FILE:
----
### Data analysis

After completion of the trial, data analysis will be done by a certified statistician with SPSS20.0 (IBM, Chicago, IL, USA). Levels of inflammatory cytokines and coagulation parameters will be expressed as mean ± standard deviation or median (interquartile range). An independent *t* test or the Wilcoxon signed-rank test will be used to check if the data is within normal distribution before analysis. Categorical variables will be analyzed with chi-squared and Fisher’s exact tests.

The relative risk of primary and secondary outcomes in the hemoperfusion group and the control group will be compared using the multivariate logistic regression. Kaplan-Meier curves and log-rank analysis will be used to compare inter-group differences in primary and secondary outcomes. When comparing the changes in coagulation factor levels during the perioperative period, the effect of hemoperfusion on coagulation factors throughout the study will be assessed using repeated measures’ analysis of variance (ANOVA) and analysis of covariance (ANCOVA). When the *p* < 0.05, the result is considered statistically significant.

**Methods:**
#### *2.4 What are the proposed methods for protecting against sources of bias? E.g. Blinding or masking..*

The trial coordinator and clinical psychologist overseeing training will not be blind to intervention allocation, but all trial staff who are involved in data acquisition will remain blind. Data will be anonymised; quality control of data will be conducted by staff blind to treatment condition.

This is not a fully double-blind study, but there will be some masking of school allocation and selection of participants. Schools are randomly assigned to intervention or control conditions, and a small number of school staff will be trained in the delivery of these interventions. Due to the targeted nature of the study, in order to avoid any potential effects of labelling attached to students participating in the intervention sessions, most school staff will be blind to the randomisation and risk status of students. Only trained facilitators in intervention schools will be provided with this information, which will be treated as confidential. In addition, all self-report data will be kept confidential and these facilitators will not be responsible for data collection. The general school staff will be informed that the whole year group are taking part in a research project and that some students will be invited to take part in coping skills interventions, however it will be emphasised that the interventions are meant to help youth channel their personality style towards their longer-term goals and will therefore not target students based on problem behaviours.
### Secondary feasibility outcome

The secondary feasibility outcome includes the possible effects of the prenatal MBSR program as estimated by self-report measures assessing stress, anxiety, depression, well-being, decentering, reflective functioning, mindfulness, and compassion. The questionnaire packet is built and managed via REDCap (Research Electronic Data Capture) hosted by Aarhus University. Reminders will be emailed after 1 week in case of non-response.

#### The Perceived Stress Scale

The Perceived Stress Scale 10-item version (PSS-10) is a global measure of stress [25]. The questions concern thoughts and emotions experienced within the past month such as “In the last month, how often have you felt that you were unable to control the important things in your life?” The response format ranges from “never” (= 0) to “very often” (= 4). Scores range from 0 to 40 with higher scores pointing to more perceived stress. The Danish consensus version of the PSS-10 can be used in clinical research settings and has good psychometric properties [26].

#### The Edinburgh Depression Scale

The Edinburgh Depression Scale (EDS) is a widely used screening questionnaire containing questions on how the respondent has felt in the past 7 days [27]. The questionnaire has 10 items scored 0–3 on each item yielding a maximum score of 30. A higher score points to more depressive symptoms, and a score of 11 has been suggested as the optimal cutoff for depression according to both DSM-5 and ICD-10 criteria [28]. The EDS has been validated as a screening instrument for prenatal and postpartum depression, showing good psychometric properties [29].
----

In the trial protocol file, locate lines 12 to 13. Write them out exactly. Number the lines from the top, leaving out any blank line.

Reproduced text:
#### The Edinburgh Depression Scale

The Edinburgh Depression Scale (EDS) is a widely used screening questionnaire containing questions on how the respondent has felt in the past 7 days [27]. The questionnaire has 10 items scored 0–3 on each item yielding a maximum score of 30. A higher score points to more depressive symptoms, and a score of 11 has been suggested as the optimal cutoff for depression according to both DSM-5 and ICD-10 criteria [28]. The EDS has been validated as a screening instrument for prenatal and postpartum depression, showing good psychometric properties [29].